Princeton History at a Glance

For "the Education of Youth in the Learned Languages and in the Liberal Arts and Sciences," the Province of New Jersey granted a charter — in the name of King George II — to the College of New Jersey. Dated Oct. 22, 1746, the charter was unique in the Colonies, for it specified that "any Person of any religious Denomination whatsoever" might attend. The College's enrollment totaled 10 young men, who met for classes in the Reverend Jonathan Dickinson's parlor in Elizabeth, N.J. In 1756, the College moved to its new quarters, Nassau Hall, in Princeton.

Early Years in Princeton

Nassau Hall, named to honor King William III, Prince of Orange (of the House of Nassau), was one of the largest buildings in the Colonies. For nearly half a century it housed the entire College — classrooms, dormitories, library, chapel, dining room and kitchen. During the American Revolution, it survived occupation by soldiers from both sides and today bears a cannonball scar from the Battle of Princeton (Jan. 3, 1777). The federal government recognized the historical significance of "Old Nassau" by awarding it national landmark status and by issuing an orange and black commemorative three-cent stamp in celebration of its 1956 bicentennial.

In 1780, an amended charter declared that the trustees should no longer swear allegiance to the king of England, and in 1783 the Continental Congress met in Nassau Hall, thus making it the capitol of the United States for a short time. Nine Princeton alumni attended the Constitutional Convention of 1787, more than from any other American or British institution. Not surprisingly, the College's revised charter of 1799 called for the trustees to support the new Constitution of the United States of America.

In the Nation's Service

As part of the sesquicentennial celebrations in 1896, the College of New Jersey changed its name to Princeton University and adopted as an informal motto "Princeton in the nation's service," the title of the keynote speech by Woodrow Wilson, then a faculty member. Six years later Wilson became Princeton's 13th president. During his term of office (1902-10) plans for building the Graduate College were finalized, and what had been the College of New Jersey began to grow into a full-scale university.

As Princeton looked toward expansion, Wilson focused on the quality of the individual teaching and learning experience. He is credited with developing small discussion classes called "preceptorials," which to this day supplement lecture courses in the humanities and social sciences.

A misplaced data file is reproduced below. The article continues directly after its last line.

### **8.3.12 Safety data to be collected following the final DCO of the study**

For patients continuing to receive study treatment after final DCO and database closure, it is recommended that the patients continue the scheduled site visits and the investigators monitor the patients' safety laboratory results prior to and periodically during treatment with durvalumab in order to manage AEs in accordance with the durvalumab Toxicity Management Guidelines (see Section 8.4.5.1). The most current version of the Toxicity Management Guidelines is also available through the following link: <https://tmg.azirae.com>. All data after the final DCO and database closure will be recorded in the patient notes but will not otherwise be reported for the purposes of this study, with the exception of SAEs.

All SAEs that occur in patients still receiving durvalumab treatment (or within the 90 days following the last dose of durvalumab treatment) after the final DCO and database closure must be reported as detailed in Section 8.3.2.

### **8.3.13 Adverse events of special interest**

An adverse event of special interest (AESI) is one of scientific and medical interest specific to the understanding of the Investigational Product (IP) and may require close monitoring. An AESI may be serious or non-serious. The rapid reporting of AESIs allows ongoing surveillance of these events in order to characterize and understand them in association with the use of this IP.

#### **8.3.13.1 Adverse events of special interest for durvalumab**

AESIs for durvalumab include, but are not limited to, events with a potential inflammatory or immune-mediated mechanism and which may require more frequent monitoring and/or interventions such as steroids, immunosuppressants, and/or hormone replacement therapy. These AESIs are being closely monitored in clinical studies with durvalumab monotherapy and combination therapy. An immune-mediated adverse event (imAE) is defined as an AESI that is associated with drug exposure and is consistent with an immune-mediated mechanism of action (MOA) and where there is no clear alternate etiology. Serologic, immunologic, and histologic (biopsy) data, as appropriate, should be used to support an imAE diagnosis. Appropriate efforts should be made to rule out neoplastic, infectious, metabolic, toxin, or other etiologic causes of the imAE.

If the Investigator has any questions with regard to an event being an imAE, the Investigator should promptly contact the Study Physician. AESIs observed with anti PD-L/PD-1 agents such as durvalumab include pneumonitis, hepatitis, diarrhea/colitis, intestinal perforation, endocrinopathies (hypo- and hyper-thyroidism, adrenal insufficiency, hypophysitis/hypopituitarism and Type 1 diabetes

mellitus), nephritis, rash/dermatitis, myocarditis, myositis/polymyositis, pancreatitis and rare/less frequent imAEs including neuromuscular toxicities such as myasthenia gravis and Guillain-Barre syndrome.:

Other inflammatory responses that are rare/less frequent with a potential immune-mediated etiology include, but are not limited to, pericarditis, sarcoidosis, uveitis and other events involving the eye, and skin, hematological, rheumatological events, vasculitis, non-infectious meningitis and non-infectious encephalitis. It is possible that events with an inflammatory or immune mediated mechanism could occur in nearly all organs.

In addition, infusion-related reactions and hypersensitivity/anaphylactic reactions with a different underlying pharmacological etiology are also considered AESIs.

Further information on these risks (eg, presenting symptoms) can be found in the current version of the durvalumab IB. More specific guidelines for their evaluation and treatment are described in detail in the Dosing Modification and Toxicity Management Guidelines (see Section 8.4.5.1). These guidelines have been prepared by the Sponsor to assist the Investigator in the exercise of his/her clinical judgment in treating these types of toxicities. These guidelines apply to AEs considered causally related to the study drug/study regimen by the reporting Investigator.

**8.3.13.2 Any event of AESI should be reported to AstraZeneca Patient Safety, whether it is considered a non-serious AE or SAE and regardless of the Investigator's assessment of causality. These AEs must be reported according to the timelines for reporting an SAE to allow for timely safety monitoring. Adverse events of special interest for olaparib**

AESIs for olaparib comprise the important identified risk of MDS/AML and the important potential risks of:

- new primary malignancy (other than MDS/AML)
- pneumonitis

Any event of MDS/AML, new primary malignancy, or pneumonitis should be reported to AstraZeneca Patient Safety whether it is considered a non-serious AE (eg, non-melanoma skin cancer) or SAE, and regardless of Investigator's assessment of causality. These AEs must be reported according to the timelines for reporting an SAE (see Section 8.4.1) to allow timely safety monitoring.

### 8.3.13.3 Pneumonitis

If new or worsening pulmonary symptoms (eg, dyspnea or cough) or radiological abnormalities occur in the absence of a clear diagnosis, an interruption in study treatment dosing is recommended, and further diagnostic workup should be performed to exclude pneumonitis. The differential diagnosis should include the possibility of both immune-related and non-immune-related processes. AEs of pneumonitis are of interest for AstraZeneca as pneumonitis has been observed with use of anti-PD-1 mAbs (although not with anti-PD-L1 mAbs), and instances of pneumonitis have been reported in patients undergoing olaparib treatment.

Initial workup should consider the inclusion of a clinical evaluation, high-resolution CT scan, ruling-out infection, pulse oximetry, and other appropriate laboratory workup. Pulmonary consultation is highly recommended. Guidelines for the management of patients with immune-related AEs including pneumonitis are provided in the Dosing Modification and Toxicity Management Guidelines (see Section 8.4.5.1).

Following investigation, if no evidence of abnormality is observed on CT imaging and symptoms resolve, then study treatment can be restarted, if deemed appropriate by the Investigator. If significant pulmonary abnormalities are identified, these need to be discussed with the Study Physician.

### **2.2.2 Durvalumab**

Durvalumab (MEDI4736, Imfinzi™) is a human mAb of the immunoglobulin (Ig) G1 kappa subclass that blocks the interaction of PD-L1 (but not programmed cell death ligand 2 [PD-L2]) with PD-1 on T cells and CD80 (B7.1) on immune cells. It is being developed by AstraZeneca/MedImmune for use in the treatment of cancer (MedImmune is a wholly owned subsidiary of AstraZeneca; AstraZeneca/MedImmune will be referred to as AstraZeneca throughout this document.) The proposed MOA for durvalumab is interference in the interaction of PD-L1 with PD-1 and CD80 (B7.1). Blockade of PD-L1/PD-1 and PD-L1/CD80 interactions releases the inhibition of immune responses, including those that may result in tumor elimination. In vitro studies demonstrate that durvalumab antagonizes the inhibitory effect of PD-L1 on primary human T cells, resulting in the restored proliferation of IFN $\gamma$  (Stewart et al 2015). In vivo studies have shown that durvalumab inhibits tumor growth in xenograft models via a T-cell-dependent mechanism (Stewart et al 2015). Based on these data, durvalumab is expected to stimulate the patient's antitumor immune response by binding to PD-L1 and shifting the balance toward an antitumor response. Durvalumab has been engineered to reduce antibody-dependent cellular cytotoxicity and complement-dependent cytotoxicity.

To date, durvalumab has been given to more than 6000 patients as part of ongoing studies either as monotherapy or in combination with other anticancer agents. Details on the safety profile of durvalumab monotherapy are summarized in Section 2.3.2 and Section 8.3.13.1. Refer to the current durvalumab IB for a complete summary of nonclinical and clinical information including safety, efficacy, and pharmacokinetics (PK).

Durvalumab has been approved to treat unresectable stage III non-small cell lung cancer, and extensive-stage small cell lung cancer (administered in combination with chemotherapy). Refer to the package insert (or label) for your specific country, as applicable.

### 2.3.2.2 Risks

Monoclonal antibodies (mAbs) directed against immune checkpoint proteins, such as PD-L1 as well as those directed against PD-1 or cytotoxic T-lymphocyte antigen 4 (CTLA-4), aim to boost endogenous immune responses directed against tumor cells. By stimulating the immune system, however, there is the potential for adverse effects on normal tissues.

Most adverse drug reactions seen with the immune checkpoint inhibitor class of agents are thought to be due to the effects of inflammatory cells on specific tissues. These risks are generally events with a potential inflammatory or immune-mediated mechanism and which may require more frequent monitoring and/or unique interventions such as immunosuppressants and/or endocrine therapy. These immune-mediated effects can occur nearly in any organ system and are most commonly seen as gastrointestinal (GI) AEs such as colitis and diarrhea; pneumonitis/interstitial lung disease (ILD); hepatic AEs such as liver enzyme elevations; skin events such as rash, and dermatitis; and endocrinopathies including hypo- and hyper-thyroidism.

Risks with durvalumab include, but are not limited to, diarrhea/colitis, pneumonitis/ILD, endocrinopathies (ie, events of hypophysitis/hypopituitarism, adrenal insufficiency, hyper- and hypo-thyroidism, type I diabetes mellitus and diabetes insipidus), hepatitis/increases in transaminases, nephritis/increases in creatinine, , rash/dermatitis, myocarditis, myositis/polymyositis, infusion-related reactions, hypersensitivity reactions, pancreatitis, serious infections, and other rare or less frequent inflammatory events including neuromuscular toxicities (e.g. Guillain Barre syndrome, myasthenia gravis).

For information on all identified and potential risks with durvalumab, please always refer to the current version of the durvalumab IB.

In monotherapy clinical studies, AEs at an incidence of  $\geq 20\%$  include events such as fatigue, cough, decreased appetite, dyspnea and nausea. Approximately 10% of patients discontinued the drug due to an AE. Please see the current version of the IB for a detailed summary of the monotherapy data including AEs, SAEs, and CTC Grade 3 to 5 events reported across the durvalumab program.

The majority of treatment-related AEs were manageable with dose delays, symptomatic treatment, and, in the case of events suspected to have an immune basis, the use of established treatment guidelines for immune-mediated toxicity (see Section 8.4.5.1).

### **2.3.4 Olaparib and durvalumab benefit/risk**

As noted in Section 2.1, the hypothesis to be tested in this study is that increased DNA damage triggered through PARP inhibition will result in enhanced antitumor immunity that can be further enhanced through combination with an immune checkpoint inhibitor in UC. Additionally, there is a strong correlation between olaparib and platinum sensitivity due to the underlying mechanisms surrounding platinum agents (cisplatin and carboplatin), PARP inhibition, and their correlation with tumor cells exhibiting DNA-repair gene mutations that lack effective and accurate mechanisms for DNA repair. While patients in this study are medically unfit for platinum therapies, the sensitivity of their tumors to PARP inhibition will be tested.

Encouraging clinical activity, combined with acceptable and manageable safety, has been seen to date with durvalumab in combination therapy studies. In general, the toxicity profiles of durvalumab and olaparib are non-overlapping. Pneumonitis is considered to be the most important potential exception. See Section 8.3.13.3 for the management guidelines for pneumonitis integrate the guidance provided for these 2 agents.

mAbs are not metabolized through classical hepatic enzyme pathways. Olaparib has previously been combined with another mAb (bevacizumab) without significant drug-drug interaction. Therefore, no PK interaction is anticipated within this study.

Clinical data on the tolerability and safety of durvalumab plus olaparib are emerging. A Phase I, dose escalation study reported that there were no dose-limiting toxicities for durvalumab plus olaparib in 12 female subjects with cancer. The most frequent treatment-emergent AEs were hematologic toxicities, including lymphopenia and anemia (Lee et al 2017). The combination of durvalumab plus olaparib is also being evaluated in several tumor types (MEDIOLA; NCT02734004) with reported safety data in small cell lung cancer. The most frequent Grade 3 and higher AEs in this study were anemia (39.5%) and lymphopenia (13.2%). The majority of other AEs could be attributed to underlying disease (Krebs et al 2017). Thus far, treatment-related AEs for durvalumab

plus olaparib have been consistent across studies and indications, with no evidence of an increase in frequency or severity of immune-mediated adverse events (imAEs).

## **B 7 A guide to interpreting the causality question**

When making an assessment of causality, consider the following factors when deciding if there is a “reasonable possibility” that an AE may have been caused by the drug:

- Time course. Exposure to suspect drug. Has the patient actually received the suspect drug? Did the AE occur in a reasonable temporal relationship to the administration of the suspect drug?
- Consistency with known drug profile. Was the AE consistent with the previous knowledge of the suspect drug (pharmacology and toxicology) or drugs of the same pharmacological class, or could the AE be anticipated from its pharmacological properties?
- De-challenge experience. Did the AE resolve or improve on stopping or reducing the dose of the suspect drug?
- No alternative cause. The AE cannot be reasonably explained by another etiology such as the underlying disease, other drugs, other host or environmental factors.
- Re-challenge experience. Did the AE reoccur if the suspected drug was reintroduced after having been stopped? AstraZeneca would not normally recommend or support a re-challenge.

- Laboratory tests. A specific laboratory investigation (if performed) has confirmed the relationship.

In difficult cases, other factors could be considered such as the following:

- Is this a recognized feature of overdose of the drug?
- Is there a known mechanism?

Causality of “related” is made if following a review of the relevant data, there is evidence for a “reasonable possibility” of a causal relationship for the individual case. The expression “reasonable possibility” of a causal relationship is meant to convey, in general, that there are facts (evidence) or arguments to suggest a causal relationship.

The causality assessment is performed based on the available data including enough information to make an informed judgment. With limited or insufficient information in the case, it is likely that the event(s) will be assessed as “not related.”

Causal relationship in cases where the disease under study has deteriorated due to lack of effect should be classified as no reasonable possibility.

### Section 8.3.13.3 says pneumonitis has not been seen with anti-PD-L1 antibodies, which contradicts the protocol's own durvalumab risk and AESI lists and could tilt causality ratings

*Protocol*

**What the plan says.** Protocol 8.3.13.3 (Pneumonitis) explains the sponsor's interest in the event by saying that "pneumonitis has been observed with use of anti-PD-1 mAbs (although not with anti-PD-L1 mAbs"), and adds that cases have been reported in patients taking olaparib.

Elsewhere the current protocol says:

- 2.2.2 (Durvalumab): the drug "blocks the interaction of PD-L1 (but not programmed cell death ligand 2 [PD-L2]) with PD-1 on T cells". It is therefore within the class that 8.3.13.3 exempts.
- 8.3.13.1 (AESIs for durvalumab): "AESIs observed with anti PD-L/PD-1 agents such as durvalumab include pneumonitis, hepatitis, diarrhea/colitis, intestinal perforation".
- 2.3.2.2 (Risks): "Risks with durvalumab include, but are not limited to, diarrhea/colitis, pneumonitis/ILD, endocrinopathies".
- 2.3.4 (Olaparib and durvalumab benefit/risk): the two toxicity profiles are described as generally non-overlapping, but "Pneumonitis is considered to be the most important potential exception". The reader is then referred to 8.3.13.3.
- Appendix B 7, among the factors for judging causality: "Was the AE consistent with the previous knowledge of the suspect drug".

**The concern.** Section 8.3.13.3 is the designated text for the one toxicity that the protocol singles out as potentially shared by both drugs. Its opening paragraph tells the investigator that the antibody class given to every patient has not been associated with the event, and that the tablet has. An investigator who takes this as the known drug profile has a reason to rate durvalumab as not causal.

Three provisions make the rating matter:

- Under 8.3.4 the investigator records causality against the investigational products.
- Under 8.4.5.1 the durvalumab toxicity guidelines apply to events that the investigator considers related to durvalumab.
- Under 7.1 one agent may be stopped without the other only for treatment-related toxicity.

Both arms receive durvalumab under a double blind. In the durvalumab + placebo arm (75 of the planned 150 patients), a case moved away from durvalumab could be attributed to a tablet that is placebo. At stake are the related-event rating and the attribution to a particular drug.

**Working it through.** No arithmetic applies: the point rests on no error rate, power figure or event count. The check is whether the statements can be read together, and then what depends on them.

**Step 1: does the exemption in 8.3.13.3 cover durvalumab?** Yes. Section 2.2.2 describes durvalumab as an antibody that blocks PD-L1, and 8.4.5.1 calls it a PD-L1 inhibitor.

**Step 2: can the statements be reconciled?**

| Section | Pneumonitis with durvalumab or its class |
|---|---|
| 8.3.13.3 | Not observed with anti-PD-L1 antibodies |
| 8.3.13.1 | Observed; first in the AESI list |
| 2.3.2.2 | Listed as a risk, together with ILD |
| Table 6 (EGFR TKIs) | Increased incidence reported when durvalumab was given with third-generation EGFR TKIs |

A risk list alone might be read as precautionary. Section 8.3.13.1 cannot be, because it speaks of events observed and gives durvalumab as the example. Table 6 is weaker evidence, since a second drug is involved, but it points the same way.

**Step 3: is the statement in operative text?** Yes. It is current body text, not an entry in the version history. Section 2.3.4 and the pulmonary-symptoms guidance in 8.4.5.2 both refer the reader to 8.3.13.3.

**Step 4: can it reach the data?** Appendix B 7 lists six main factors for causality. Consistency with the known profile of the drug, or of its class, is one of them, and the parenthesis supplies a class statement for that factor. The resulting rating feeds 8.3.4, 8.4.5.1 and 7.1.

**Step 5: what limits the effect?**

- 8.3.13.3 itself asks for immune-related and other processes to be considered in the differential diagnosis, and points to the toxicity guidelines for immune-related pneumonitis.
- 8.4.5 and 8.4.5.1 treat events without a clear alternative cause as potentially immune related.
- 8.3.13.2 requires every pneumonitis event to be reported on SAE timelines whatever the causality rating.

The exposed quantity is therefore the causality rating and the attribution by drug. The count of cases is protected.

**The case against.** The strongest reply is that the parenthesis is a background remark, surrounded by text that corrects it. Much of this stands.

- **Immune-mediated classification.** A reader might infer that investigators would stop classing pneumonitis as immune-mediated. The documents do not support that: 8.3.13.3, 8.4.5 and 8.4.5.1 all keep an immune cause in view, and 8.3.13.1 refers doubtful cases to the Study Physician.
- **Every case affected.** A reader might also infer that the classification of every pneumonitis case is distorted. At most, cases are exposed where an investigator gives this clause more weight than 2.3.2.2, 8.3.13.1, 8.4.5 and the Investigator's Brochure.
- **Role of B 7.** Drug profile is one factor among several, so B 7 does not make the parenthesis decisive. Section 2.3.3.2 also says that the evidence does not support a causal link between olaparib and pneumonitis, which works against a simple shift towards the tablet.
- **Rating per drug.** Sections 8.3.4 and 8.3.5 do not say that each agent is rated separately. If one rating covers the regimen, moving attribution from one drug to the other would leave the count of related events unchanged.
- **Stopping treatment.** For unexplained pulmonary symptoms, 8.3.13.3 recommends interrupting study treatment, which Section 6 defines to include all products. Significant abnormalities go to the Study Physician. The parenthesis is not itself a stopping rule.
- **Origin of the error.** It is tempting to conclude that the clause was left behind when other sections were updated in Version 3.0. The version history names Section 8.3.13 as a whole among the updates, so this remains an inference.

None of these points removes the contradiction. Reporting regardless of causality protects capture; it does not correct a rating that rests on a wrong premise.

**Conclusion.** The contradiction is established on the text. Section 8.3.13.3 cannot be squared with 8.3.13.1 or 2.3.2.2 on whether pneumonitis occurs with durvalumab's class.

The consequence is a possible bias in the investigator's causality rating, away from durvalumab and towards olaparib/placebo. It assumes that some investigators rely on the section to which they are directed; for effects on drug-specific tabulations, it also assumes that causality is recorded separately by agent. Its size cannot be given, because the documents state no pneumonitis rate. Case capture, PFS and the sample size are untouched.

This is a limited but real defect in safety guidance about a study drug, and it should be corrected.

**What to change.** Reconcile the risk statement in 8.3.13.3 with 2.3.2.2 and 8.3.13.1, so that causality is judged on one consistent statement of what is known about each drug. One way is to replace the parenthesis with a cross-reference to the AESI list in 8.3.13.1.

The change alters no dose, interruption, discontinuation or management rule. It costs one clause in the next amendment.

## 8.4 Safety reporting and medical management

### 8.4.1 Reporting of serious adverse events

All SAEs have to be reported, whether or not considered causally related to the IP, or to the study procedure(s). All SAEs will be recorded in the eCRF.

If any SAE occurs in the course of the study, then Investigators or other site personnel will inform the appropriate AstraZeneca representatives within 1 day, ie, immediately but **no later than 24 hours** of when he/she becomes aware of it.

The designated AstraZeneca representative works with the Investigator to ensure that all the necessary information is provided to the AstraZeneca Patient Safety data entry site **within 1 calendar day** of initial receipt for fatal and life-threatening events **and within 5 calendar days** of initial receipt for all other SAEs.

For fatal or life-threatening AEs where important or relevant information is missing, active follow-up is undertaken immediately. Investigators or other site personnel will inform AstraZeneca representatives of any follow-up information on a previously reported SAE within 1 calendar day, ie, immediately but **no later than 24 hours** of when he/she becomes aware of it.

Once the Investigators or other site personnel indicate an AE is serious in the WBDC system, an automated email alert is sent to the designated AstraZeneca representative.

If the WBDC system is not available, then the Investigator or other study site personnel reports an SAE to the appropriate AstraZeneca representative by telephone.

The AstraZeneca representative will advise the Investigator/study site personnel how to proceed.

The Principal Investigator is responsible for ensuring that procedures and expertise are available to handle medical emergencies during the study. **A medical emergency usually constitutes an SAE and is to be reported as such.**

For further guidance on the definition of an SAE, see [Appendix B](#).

The University Expands

Wilson doubled the size of the faculty, created an administrative structure and revised the curriculum to include general studies for freshmen and sophomores and concentrated study for juniors and seniors. He proposed that the undergraduate dormitories be divided into quadrangles or "colleges" in which students would live with resident faculty masters and have their own recreational facilities. A variation on this plan became a reality in 1982 when five residential colleges were organized for freshmen and sophomores. In 2007, the sixth college opened, providing new opportunities for juniors and seniors to stay integrated in an expanded and enhanced residential college system.

In 1996-97, Princeton University celebrated its 250th birthday and reemphasized its historic commitment to civic engagement. At that time, in recognition of the increased outreach of the University and its alumni throughout the world, the informal motto was expanded to include "and in the service of all nations."

Continuing Educational Excellence

From James Madison, Class of 1771, through Woodrow Wilson, Class of 1879, and continuing today, every Princeton student shares the tradition of educational excellence begun more than 260 years ago. The few books in the Dickinson parlor were the seeds for 70 miles of shelving and more than 7 million volumes in Firestone Library. The original quadrangle — Nassau Hall, the president's house and two flanking halls — has grown into a 500-acre main campus with more than 180 buildings. The campus is constantly evolving — one of the newest buildings, a science library designed by Frank Gehry, opened in 2008. The "learned languages" — Latin and Greek — have been joined by many ancient and modern languages and an array of computer dialects.

Today, more than 1,100 full and part-time faculty members teach at Princeton, forming a single faculty that teaches both undergraduate and graduate students.

Christopher L. Eisgruber, a noted constitutional scholar, is Princeton's 20th president.

Originally an institution devoted to the education of young men, Princeton became coeducational in 1969. Today, approximately 5,200 undergraduates and 2,600 graduate students are enrolled. Virtually all undergraduates and about two-thirds of graduate students live on campus.

Princeton is one of the smallest of the nation's leading research universities. Its size permits close interaction among students and faculty members in settings ranging from introductory courses to senior theses. An interdisciplinary approach is key to the curriculum at Princeton.

The quality of Princeton's faculty is mirrored by its students, who bring with them the promise of outstanding accomplishment both in and out of the classroom. Here students will have an opportunity to learn from fellow students as well as the faculty in a setting that encourages personal growth, leadership development and long-lasting feelings of community.